Perform Gaussian processes prediction (under isotropic or separable formulation)
at new `XX`

locations using a GP object stored on the C-side

```
predGP(gpi, XX, lite = FALSE, nonug = FALSE)
predGPsep(gpsepi, XX, lite = FALSE, nonug = FALSE)
```

gpi

a C-side GP object identifier (positive integer);
e.g., as returned by `newGP`

gpsepi

similar to `gpi`

but indicating a separable GP object,
as returned by `newGPsep`

XX

a `matrix`

or `data.frame`

containing
a design of predictive locations

lite

a scalar logical indicating whether (`lite = FALSE`

, default) or not
(`lite = TRUE`

) a full predictive covariance matrix should be
returned, as would be required for plotting random sample paths,
but substantially increasing computation time if only point-prediction
is required

nonug

a scalar logical indicating if a (nonzero) nugget should be used in the predictive
equations; this allows the user to toggle between visualizations of uncertainty due just
to the mean, and a full quantification of predictive uncertainty. The latter (default `nonug = FALSE`

)
is the standard approach, but the former may work better in some sequential design contexts. See, e.g.,
`ieciGP`

The output is a `list`

with the following components.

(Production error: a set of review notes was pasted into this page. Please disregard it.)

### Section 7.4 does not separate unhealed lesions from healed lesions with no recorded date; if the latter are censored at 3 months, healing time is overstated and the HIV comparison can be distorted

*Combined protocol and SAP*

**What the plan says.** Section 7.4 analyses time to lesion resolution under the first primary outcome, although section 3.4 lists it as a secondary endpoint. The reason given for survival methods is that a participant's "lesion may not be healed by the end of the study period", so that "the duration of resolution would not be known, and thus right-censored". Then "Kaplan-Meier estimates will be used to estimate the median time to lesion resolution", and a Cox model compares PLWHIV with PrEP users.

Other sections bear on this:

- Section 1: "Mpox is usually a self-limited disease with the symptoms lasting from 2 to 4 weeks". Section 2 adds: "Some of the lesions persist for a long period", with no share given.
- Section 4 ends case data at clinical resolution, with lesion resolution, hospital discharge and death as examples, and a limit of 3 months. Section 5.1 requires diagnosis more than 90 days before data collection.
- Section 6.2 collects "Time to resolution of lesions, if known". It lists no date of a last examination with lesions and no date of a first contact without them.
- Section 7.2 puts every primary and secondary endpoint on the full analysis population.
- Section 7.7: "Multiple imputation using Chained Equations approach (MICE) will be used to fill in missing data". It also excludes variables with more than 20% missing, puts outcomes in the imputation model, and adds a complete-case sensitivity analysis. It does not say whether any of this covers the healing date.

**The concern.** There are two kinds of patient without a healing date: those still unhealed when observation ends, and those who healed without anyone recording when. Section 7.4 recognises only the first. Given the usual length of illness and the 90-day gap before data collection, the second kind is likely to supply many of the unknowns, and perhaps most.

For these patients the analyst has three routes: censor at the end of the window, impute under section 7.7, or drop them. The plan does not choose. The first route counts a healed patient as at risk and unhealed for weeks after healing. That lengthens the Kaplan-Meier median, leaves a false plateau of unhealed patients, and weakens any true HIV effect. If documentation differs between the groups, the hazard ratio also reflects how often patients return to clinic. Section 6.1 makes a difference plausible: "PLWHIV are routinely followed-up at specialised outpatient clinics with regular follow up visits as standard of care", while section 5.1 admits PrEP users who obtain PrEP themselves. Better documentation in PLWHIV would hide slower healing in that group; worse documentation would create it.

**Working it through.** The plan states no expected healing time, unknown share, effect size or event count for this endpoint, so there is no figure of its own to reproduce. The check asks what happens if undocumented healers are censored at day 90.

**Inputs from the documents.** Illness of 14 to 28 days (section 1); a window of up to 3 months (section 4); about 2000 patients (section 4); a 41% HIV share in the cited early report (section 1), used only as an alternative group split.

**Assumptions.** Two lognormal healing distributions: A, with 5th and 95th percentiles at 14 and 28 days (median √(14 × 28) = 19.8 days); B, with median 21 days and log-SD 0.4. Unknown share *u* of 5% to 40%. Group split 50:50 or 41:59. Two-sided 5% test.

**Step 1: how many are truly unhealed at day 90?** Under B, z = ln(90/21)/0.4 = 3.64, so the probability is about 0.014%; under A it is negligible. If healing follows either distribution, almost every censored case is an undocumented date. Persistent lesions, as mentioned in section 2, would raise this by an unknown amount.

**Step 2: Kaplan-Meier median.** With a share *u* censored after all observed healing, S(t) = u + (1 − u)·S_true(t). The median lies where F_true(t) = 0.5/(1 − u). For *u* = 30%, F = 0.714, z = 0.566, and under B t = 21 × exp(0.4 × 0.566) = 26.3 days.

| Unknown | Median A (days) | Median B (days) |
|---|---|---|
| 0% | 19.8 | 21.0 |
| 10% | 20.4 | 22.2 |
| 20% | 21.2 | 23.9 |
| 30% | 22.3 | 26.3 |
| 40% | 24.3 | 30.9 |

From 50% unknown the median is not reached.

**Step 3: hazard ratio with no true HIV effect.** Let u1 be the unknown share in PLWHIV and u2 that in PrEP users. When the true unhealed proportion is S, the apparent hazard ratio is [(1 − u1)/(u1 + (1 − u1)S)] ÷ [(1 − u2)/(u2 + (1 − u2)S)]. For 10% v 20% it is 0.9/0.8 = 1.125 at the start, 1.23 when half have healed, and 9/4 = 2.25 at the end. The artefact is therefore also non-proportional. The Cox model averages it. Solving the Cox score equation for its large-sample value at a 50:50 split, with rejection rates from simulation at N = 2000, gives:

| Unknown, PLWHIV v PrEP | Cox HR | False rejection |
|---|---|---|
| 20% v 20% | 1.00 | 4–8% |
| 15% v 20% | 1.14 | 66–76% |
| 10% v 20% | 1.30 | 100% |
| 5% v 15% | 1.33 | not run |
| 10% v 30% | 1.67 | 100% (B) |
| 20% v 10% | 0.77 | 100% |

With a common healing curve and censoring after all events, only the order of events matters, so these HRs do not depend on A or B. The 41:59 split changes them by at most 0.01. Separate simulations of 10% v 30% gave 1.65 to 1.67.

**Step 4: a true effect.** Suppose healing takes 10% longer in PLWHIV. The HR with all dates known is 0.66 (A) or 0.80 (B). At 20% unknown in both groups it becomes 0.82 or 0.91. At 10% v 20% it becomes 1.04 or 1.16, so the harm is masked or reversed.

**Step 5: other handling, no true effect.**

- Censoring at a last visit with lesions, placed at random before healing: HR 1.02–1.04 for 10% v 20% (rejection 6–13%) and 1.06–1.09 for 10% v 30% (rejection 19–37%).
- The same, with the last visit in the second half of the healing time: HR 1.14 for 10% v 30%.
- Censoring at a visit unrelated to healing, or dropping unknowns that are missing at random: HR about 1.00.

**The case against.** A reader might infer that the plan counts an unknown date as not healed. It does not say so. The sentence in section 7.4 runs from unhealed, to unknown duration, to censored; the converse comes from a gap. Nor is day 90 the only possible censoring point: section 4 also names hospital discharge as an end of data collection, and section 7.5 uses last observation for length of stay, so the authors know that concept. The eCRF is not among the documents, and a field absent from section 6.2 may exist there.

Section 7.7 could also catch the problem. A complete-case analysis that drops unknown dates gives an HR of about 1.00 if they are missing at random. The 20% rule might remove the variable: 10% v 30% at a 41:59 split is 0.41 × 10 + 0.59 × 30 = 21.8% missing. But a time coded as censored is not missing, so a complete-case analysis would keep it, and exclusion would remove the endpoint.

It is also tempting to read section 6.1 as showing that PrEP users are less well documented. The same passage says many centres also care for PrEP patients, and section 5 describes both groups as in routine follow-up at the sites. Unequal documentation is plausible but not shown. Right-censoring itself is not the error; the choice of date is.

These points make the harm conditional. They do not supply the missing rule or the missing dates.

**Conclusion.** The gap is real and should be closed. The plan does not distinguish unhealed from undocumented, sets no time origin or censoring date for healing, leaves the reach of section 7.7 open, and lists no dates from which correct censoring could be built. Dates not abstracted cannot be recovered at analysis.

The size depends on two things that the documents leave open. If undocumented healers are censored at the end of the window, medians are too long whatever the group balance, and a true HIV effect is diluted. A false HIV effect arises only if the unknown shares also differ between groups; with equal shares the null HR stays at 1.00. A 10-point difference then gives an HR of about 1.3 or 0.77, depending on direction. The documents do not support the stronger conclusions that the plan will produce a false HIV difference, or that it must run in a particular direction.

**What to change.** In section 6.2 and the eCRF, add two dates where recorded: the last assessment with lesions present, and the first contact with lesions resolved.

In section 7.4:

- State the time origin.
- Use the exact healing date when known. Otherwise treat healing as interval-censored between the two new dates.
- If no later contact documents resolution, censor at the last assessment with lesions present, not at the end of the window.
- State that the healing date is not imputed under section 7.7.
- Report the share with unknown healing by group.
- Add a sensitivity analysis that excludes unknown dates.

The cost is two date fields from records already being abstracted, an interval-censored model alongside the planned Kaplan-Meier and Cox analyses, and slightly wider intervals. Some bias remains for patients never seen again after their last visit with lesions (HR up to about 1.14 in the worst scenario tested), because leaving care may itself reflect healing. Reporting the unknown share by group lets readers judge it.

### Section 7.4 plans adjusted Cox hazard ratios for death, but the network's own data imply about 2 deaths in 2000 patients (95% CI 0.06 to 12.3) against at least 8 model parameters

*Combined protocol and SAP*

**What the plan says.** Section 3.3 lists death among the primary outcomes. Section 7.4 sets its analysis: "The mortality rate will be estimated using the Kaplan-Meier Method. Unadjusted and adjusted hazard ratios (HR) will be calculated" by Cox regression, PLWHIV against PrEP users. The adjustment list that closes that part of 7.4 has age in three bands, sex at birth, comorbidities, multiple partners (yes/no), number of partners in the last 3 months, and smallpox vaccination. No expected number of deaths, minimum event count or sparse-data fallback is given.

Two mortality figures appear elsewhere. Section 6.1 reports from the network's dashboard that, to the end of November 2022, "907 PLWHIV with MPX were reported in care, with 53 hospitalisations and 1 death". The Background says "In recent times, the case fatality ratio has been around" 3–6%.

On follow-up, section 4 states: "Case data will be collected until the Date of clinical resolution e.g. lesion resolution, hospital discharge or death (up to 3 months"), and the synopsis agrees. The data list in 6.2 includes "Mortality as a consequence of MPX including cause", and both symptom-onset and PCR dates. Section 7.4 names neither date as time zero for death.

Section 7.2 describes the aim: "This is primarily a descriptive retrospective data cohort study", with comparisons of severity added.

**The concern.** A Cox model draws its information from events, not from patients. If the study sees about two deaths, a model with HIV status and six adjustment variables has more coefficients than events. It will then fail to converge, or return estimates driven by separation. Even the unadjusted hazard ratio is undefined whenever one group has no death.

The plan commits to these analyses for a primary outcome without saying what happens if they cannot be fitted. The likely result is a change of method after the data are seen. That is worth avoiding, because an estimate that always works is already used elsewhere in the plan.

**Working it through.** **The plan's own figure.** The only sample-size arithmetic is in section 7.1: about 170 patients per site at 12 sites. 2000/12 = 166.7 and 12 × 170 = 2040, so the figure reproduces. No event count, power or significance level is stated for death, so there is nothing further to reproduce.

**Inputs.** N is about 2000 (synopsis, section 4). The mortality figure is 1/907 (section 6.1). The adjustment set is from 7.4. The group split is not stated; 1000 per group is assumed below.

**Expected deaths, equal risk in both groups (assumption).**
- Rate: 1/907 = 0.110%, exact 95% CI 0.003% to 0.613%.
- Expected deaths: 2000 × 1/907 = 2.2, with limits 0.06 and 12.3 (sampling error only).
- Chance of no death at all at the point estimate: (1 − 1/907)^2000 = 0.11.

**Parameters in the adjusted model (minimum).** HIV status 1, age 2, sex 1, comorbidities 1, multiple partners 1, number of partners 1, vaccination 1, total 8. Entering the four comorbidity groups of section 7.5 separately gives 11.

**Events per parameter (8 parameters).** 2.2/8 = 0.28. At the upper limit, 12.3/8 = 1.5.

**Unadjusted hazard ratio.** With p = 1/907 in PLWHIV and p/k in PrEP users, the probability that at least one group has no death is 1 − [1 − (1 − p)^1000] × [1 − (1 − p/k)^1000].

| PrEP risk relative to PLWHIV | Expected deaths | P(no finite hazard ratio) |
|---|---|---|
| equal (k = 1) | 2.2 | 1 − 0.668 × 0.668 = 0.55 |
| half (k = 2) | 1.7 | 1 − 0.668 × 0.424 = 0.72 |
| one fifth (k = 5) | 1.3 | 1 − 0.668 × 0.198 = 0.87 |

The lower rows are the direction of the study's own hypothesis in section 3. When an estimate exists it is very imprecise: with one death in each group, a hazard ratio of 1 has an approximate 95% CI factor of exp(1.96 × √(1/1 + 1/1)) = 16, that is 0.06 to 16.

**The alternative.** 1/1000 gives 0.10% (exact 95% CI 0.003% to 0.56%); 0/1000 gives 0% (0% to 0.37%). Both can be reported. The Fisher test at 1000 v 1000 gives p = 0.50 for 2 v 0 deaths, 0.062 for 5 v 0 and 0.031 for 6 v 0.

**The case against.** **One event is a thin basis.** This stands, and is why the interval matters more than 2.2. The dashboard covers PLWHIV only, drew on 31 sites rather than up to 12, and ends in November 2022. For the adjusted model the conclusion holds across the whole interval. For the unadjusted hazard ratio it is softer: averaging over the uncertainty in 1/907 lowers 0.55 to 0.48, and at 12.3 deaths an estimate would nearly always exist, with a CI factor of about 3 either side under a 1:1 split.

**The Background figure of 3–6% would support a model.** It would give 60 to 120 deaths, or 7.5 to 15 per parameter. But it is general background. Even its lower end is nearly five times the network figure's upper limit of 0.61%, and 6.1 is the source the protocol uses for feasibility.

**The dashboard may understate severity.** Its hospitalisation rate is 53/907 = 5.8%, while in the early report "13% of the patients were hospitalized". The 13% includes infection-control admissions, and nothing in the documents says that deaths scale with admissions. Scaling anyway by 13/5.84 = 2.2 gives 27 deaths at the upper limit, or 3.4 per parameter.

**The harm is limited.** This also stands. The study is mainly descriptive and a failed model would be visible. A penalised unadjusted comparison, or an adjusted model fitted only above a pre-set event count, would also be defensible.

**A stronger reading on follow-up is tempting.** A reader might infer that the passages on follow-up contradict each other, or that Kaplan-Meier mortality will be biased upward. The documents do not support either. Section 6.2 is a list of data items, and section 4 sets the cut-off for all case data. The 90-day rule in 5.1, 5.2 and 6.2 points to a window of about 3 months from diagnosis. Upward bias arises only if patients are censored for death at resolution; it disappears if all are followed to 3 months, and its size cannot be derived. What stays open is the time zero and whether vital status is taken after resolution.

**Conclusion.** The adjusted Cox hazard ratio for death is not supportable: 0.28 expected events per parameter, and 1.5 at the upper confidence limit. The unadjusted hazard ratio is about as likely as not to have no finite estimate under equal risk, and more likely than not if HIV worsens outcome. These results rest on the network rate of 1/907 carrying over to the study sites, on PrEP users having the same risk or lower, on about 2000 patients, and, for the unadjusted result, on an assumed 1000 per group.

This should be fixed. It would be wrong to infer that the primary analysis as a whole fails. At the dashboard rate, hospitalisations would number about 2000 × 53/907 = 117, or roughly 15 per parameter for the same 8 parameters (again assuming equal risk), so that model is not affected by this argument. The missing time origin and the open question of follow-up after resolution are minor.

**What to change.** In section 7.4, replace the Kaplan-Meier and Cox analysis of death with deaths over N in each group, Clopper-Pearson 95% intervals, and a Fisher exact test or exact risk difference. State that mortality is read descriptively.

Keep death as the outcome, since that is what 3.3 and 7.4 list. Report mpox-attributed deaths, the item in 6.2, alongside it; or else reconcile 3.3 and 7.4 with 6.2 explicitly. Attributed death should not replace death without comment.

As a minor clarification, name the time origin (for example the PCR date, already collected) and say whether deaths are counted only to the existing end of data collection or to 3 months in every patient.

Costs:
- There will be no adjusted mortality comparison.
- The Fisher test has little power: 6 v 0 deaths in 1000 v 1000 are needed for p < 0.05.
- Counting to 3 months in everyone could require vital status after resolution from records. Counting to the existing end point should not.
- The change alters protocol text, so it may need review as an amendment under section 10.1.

a vector of predictive means of length `nrow(Xref)`

covariance matrix of
for a multivariate Student-t distribution; alternately
if `lite = TRUE`

,
then a field `s2`

contains the diagonal of this matrix

a Student-t degrees of freedom scalar (applies to all
`XX`

)

Returns the parameters of Student-t predictive equations. By
default, these include a full predictive covariance matrix between all
`XX`

locations. However, this can be slow when `nrow(XX)`

is large, so a `lite`

options is provided, which only returns the
diagonal of that matrix.

GP prediction is sometimes called “kriging”, especially in the spatial statistics literature. So this function could also be described as returning evaluations of the “kriging equations”

For standard GP prediction, refer to any graduate text, e.g., Rasmussen
& Williams *Gaussian Processes for Machine Learning*

# NOT RUN { ## a "computer experiment" -- a much smaller version than the one shown ## in the aGP docs ## Simple 2-d test function used in Gramacy & Apley (2015); ## thanks to Lee, Gramacy, Taddy, and others who have used it before f2d <- function(x, y=NULL) { if(is.null(y)) { if(!is.matrix(x) && !is.data.frame(x)) x <- matrix(x, ncol=2) y <- x[,2]; x <- x[,1] } g <- function(z) return(exp(-(z-1)^2) + exp(-0.8*(z+1)^2) - 0.05*sin(8*(z+0.1))) z <- -g(x)*g(y) } ## design with N=441 x <- seq(-2, 2, length=11) X <- expand.grid(x, x) Z <- f2d(X) ## fit a GP gpi <- newGP(X, Z, d=0.35, g=1/1000) ## predictive grid with NN=400 xx <- seq(-1.9, 1.9, length=20) XX <- expand.grid(xx, xx) ZZ <- f2d(XX) ## predict p <- predGP(gpi, XX, lite=TRUE) ## RMSE: compare to similar experiment in aGP docs sqrt(mean((p$mean - ZZ)^2)) ## visualize the result par(mfrow=c(1,2)) image(xx, xx, matrix(p$mean, nrow=length(xx)), col=heat.colors(128), xlab="x1", ylab="x2", main="predictive mean") image(xx, xx, matrix(p$mean-ZZ, nrow=length(xx)), col=heat.colors(128), xlab="x1", ylab="x2", main="bas") ## clean up deleteGP(gpi) ## see the newGP and mleGP docs for examples using lite = FALSE for ## sampling from the joint predictive distribution # }